Cuba, a pulsating island of energy and passion, is renowned for its pristine beaches, historic tobacco, and vibrant music. Yet, beyond the postcard image, there are lesser-known facets and tales that enrich its cultural mosaic. 
In this article, we will unveil 5 curiosities that may surprise you and deepen your appreciation for the Caribbean's pearl.


The Hidden Treasure of Baracoa

When speaking of Cuba, attention often gravitates towards the lively streets of Havana or the seductive rhythm of Santiago, yet the island harbors a hidden gem at its easternmost tip: Baracoa.
Established in 1511, Baracoa stands as Cuba's oldest city, once accessible solely by sea or through dense mountain trails, thus preserving an isolated and untouched charm.

The city is celebrated for its lush nature and the "Cruz de la Parra", a cross believed to have been planted by Christopher Columbus during his second voyage to the New World. Though lesser-known, this historic site reveals a direct connection to the era of great geographical discoveries.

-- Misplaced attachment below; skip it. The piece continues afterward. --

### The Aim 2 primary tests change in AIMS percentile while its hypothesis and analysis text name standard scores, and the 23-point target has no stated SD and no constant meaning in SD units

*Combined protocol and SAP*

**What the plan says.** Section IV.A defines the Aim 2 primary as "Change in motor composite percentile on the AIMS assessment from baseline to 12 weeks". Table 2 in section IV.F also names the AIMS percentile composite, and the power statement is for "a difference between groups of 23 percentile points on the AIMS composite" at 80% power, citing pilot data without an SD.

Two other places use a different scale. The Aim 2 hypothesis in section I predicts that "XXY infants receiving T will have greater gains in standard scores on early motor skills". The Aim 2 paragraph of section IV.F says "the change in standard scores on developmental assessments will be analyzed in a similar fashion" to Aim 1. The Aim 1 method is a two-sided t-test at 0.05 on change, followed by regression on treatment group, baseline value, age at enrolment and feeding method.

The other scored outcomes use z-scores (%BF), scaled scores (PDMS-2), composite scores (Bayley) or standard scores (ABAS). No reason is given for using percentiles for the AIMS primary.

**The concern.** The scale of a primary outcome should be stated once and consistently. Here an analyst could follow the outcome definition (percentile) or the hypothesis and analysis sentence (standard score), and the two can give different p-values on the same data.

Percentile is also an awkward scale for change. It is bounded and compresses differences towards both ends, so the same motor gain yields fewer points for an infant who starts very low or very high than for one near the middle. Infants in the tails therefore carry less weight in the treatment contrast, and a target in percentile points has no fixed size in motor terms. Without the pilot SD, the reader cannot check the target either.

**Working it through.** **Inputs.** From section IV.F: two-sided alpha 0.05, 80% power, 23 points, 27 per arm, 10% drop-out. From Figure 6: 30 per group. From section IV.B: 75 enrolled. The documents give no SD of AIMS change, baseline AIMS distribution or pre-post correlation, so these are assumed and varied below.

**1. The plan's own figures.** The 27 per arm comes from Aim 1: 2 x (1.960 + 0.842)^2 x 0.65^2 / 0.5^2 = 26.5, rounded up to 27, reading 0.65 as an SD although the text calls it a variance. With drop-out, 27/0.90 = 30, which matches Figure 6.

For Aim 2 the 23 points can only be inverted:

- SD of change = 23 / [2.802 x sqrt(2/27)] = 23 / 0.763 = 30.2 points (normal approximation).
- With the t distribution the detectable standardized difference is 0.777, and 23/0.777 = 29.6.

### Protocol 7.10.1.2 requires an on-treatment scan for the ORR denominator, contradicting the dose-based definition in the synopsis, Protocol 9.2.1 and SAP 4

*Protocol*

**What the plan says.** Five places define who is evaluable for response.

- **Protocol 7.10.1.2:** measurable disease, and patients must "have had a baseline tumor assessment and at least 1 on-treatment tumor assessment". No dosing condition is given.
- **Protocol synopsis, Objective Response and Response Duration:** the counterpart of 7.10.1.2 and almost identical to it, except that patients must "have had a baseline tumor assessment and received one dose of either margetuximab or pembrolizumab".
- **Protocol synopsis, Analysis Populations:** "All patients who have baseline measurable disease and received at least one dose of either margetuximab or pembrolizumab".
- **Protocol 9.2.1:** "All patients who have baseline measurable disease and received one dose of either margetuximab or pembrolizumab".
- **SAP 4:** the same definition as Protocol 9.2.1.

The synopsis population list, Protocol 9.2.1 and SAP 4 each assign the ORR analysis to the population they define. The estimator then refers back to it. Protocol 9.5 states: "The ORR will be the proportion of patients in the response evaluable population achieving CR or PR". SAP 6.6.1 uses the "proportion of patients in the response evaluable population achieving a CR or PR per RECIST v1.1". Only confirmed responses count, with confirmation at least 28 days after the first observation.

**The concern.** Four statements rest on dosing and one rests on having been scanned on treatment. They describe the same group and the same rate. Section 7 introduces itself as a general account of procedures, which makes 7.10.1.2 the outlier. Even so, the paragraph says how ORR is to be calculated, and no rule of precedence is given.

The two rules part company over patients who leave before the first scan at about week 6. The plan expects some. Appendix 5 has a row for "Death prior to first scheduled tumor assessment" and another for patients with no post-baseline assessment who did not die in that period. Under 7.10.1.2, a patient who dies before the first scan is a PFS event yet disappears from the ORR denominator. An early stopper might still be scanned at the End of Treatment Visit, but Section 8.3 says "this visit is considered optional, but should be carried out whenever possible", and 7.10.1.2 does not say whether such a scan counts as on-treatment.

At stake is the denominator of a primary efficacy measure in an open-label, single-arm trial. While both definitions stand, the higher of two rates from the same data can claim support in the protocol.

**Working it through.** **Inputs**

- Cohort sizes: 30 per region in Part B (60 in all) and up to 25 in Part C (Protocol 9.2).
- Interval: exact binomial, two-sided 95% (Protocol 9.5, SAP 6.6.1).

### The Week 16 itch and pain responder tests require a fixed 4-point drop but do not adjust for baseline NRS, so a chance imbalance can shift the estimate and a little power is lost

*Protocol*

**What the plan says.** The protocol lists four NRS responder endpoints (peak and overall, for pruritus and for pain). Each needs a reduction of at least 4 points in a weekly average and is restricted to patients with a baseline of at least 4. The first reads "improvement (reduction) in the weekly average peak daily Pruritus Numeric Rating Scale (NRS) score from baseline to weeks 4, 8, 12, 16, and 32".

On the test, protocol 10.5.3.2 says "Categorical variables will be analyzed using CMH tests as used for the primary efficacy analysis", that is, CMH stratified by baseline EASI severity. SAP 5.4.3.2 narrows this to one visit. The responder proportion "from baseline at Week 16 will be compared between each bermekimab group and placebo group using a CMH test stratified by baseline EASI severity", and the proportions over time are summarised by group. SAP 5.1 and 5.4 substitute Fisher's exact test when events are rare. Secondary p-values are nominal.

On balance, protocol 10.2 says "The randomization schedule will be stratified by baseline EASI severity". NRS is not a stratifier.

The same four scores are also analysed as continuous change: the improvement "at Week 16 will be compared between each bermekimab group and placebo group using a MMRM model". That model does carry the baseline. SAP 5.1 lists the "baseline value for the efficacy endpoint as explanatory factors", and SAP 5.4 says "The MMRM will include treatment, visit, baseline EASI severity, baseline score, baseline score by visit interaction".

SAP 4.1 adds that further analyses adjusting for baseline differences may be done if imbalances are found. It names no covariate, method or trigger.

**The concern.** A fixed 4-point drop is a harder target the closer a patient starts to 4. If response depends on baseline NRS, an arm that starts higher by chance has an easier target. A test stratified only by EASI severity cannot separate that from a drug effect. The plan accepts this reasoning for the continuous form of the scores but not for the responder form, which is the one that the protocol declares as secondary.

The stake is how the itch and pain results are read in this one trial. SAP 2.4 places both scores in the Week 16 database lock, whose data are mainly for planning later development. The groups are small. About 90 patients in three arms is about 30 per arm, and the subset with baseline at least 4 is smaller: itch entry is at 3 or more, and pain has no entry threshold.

Baracoa is also famed for its unique cuisine, notably the "cucurucho," a sweet concoction of coconut, sugar, and other fruits wrapped in palm leaves. The city boasts a culinary scene that is an eclectic mix of Indigenous, African, and Spanish influences, offering visitors an authentic taste of Cuba found nowhere else.

Discussing Baracoa without mentioning its breathtaking landscapes would be incomplete, with the World Heritage-listed Rio Toa winding through Cuba's largest forest and the majestic El Yunque, an anvil-shaped mountain that dominates the horizon and offers breathtaking views to those willing to ascend its peak.